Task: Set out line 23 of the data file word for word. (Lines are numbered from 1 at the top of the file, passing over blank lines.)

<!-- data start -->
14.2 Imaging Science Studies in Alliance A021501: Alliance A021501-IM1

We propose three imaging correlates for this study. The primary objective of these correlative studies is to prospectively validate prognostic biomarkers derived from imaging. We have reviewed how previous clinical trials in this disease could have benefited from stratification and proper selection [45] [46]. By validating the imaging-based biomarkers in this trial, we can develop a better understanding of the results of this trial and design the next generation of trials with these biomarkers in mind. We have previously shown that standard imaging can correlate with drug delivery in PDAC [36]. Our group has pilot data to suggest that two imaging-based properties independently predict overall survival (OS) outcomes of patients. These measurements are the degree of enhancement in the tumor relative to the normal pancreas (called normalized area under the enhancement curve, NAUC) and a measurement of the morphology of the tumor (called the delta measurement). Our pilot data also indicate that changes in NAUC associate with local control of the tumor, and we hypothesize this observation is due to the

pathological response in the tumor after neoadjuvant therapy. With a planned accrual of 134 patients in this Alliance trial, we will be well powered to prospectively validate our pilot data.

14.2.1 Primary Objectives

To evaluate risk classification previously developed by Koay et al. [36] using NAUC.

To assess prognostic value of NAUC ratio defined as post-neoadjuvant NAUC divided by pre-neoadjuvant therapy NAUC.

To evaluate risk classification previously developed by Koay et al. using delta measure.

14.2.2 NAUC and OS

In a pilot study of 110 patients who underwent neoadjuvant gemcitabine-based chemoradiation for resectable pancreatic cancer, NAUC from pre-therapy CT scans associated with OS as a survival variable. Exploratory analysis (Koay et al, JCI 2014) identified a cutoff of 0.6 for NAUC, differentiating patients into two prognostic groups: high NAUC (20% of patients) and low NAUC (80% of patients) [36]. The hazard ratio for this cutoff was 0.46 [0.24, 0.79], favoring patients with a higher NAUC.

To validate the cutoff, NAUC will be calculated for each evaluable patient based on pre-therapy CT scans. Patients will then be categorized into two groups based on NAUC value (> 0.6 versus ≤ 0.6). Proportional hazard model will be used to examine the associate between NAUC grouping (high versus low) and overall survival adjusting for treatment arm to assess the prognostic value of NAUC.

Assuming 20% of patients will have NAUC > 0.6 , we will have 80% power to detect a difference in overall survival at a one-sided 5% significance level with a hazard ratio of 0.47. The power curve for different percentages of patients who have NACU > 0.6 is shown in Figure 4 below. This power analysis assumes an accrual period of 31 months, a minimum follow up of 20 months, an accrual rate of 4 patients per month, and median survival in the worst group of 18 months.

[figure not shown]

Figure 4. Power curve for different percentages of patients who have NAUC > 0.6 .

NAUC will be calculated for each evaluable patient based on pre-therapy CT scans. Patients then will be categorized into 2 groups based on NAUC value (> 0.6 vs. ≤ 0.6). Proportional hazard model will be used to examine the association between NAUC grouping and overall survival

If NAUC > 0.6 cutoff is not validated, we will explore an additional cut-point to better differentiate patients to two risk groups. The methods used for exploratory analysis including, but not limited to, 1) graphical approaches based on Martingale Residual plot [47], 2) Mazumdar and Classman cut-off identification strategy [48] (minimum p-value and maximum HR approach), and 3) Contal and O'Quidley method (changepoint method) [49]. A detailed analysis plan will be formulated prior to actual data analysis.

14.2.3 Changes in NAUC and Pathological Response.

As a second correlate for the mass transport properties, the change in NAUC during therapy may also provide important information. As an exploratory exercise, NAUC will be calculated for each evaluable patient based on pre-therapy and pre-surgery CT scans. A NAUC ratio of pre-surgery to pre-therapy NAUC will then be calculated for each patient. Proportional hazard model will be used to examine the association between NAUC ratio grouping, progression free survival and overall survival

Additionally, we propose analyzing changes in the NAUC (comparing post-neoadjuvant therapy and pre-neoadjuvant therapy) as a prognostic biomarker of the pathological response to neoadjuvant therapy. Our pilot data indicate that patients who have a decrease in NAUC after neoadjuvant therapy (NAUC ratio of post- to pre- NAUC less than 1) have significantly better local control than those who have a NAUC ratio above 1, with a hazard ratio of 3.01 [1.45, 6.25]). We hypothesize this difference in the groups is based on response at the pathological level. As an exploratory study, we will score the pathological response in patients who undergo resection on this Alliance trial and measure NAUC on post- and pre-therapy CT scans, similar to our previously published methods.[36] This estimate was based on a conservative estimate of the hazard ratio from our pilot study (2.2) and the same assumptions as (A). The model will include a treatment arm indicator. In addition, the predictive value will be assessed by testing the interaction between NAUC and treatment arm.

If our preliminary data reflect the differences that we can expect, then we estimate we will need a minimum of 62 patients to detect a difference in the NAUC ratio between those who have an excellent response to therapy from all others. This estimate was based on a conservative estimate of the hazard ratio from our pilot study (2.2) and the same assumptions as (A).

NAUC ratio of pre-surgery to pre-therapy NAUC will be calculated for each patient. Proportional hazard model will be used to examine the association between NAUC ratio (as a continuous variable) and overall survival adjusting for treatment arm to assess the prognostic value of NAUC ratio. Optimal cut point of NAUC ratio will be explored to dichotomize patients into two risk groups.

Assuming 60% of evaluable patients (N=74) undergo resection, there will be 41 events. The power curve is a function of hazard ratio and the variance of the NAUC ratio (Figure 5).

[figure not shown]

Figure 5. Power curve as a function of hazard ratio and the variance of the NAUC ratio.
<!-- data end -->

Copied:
Figure 5. Power curve as a function of hazard ratio and the variance of the NAUC ratio.